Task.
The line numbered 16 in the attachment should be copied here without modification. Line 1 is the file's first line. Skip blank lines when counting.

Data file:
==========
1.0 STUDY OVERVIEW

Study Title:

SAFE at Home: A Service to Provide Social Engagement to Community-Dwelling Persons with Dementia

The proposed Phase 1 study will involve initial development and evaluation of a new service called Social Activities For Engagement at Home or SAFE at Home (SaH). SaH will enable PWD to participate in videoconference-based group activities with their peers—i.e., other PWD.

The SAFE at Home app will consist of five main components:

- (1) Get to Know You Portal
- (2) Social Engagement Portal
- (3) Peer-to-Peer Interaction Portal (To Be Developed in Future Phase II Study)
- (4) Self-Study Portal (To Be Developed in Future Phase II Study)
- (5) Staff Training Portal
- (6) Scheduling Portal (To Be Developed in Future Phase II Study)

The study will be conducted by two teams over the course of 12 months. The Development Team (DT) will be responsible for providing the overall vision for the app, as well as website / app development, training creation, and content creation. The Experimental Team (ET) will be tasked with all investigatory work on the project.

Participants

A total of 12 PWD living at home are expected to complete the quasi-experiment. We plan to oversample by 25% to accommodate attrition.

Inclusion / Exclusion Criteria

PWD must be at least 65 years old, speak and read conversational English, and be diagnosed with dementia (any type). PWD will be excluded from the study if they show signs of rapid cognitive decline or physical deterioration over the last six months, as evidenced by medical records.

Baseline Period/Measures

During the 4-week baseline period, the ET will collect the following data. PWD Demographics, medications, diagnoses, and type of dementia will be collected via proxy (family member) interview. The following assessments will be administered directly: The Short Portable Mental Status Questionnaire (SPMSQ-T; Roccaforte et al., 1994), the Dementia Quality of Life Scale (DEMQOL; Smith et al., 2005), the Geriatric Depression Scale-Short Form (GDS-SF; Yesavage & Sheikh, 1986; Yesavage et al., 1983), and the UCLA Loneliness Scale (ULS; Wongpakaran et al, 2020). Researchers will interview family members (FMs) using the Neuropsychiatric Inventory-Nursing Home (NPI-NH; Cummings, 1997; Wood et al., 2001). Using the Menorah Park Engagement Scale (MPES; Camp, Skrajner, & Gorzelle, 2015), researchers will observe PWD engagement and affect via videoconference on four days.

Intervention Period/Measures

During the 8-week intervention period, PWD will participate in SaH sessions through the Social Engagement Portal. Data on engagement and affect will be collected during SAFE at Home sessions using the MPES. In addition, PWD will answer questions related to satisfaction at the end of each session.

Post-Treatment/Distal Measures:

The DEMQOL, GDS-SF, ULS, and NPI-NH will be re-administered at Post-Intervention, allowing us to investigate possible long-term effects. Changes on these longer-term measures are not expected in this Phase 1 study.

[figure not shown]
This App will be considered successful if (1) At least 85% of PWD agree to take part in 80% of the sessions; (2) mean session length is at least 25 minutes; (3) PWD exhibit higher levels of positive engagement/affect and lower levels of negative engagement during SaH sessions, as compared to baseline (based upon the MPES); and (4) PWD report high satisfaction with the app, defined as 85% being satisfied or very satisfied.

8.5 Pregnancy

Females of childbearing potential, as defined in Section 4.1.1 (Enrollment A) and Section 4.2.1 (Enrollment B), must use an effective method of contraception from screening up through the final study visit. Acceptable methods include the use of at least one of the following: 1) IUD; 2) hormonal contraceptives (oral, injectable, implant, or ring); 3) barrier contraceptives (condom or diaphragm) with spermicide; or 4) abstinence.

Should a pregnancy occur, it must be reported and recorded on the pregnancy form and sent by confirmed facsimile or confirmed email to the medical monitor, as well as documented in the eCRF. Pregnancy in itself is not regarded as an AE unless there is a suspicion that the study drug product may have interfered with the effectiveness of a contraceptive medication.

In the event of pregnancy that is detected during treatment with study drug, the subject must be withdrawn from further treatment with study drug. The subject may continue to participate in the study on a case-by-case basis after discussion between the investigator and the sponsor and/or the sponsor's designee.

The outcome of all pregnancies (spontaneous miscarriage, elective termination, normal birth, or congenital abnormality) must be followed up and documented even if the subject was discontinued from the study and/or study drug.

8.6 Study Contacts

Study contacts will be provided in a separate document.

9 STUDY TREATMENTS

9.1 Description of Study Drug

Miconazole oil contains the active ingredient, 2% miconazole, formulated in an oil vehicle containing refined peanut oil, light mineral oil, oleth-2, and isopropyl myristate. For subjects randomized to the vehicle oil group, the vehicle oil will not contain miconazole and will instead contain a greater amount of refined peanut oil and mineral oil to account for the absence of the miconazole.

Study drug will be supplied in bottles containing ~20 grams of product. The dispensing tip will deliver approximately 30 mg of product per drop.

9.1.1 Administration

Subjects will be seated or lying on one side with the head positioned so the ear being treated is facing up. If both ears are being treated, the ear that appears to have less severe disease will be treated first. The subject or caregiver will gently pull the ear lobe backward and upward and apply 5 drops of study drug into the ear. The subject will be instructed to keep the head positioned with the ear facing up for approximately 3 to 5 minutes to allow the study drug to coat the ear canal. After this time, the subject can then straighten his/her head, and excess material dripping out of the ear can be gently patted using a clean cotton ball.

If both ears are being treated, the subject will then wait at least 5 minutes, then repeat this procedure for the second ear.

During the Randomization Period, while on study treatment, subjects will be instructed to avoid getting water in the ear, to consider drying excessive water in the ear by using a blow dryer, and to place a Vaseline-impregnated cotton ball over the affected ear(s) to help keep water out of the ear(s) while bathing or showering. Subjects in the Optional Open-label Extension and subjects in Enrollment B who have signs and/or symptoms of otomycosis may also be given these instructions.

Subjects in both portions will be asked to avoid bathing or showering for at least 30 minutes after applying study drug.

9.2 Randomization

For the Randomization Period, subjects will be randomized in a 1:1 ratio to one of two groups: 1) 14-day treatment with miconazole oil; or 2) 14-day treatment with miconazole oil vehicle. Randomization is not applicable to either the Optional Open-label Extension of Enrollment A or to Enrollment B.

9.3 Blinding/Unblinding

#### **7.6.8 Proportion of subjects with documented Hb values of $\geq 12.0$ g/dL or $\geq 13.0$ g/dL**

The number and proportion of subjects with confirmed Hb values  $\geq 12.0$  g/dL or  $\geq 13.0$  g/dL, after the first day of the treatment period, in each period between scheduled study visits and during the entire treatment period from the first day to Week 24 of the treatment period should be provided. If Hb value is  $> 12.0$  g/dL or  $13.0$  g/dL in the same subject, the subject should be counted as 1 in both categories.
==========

PWD must be at least 65 years old, speak and read conversational English, and be diagnosed with dementia (any type). PWD will be excluded from the study if they show signs of rapid cognitive decline or physical deterioration over the last six months, as evidenced by medical records.